Texas gay-marriage case will be important test for Louisiana

New Orleans will have a front-row seat in a legal duel that could have big consequences for same-sex couples in Louisiana.

This fight won’t involve any Louisiana couple directly, though. Instead, attorneys for two same-sex couples from Texas will be in New Orleans to argue before the 5th U.S. Circuit Court of Appeals, which hears federal cases from Texas, Louisiana and Mississippi.

They will argue — as they did successfully in a district court in San Antonio — that the Lone Star State’s constitutional amendment barring same-sex marriages violates the U.S. Constitution’s guarantee of equal protection under the law.

The outcome will reverberate in Louisiana because the 5th Circuit’s rulings are binding on lower courts in the states under its jurisdiction, including the district court where a handful of Louisiana couples are also trying to win the right either to marry or to have marriages performed legally in other states recognized here.

In fact, the 5th Circuit decision could amount to an important test amid the tide of victories that gay-rights advocates have been racking up recently in courtrooms across the country.

If the Supreme Court decides not to take up the question of state bans in the next few years, then it will be the circuit courts that decide the matter in each handful of states under their purview. And the 5th Circuit in New Orleans is generally considered one of the most conservative circuit courts.

Even so, supporters of gay marriage and some legal experts argue that judges here won’t have much wiggle room to disagree with their colleagues in Texas, Kentucky, Utah, Oklahoma and Virginia, where federal courts have all struck down constitutional amendments restricting gay marriage in the past few months.

“Not a single ruling since the summer has gone against those challenging the marriage bans,” said Kenneth Upton, senior legal counsel for Lambda Legal, a legal organization that argues for the civil rights of lesbians, gay men and people with HIV/AIDS. “All roads lead to the same conclusion.”

Upton said the state restrictions on same-sex marriage are falling so consistently because they were all, more or less, based on the Defense of Marriage Act, the law passed by Congress in 1996 that restricted same-sex couples from getting the federal benefits extended to traditional married couples. “These are the children of DOMA,” Upton said.

So when Supreme Court struck down the Defense of Marriage Act last summer, many viewed it as only a matter of time before state bans on same-sex marriage fell to the same logic.

In his majority opinion, Justice Anthony Kennedy wrote that the federal ban violated the 14th Amendment by treating one type of marriage as “less respected than others,” an argument that has echoed unmistakably in more recent decisions.

In the Texas case, U.S. District Judge Orlando L. Garcia wrote, “Texas’ current marriage laws deny homosexual couples the right to marry, and in doing so, demean their dignity for no legitimate reason.”

Opponents of gay marriage continue to push back against these decisions as an encroachment by the judiciary on a question that should be decided by voters. Many of the states that passed bans on same-sex marriage in the early 2000s, including Louisiana, did so with overwhelming majorities.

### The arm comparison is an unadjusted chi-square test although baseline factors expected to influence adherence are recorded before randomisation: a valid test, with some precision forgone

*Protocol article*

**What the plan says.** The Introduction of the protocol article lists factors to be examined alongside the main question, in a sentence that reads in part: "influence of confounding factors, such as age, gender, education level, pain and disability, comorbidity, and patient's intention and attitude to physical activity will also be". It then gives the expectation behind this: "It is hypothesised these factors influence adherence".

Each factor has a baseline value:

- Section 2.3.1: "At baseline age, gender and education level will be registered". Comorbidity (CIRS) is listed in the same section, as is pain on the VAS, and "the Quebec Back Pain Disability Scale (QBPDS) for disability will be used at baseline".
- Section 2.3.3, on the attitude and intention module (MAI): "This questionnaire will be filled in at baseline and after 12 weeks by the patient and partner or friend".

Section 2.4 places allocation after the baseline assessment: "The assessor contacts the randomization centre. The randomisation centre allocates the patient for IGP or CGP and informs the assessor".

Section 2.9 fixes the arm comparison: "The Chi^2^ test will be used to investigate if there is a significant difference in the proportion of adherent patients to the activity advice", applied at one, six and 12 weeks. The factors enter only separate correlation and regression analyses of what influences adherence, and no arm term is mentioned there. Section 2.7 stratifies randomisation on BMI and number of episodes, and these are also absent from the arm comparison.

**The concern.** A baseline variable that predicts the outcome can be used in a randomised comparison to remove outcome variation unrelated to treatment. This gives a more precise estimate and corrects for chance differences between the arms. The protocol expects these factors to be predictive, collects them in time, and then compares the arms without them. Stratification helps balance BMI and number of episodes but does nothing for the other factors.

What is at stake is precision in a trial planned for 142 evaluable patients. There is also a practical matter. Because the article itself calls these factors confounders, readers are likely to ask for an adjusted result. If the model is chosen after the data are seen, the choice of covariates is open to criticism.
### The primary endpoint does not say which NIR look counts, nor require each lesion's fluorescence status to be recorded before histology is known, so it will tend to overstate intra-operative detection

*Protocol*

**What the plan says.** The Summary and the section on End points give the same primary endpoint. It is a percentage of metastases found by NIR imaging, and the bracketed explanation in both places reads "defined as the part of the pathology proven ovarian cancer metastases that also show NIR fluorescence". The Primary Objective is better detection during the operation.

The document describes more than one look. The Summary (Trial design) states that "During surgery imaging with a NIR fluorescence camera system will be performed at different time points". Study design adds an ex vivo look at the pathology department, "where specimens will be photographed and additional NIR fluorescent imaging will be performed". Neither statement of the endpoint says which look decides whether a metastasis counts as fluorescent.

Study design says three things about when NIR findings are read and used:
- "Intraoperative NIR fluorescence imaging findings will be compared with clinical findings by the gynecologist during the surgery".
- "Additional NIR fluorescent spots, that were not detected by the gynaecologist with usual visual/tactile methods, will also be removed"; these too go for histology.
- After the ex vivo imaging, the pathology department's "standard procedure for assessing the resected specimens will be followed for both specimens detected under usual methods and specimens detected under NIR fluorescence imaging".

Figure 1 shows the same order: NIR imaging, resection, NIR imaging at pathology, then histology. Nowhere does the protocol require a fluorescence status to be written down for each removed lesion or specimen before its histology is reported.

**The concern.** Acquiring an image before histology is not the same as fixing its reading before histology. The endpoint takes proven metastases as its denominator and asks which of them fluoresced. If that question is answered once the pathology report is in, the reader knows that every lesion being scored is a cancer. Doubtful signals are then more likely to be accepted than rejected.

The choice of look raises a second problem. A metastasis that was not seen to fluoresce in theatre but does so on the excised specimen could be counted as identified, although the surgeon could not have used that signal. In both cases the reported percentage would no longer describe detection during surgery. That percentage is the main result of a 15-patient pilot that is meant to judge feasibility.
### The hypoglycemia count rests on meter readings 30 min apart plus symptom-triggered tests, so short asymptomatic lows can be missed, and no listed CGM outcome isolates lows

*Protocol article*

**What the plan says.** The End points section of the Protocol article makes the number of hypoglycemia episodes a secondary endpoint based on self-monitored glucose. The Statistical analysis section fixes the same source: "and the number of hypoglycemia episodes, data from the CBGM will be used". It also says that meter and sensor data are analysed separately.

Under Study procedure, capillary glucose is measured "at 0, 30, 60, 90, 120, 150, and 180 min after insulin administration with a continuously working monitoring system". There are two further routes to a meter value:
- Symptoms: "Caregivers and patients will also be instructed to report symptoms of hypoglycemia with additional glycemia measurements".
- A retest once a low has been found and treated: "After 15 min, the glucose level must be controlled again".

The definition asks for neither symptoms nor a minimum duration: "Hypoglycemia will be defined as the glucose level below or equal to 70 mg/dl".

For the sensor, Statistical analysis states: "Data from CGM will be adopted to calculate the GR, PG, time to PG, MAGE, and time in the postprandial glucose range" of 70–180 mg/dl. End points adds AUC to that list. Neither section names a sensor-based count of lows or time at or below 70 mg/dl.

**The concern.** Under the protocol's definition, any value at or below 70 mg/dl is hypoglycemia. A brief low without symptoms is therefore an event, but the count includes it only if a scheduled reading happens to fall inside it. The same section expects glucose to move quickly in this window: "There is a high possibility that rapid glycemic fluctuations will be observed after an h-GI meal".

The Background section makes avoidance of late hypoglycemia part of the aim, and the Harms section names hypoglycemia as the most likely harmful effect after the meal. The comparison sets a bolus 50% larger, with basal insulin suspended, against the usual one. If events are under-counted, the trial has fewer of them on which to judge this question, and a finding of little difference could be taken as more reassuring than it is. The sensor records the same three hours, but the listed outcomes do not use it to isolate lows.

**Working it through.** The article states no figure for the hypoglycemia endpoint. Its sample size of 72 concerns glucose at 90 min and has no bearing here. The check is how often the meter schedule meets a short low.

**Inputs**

Court rulings in other states notwithstanding, gay-rights proponents in Louisiana may have a steep climb ahead of them. Two lawsuits aimed at invalidating the state’s ban on gay marriages have both been assigned to U.S. District Judge Martin Feldman, a Reagan appointee and friend of Justice Antonin Scalia, who wrote a strongly worded dissent to the high court’s DOMA decision.

And Louisiana is certain to appeal to the conservative 5th Circuit if the ban is struck down in Feldman’s court. State Attorney General Buddy Caldwell has already hired Kyle Duncan, from the Becket Fund for Religious Liberty in Washington, D.C., to defend the state’s position.

Duncan has had success arguing before the 5th Circuit on similar issues. As head of the state attorney general’s appellate division in 2009, he successfully urged the court to reject a lawsuit that would have forced Louisiana to issue a birth certificate listing two men as parents of a child that was born in Louisiana and then adopted by an unwed gay couple from New York.

Were the 5th Circuit to rule against them, gay couples hoping to gain marriage rights would have to hope the U.S. Supreme Court takes up their appeal, or at least that of a similar case. Legal experts say the state bans are written so similarly that one Supreme Court decision could effectively knock down all of them, and several challenges have now reached the circuit level.

“They’re all worded a little differently, but they all basically say the same thing,” said Michael Solimine, a law professor at the University of Cincinnati. “The legal reasons given in these cases are all the same: They violate the equal-protection or due-process clauses of the Constitution.”

One factor that could also trigger a Supreme Court review would be a so-called “split of authority,” or a situation in which two circuit courts rule in opposite ways on the same issue. In those instances, the Supreme Court often feels compelled to resolve the competing arguments.

Perhaps not by coincidence, one of the Louisiana lawsuits is written in language nearly identical to a similar challenge in Kentucky, where a federal judge ruled recently that the state must recognize valid same-sex marriages performed elsewhere. If appealed, that case would head to the 6th U.S. Circuit Court.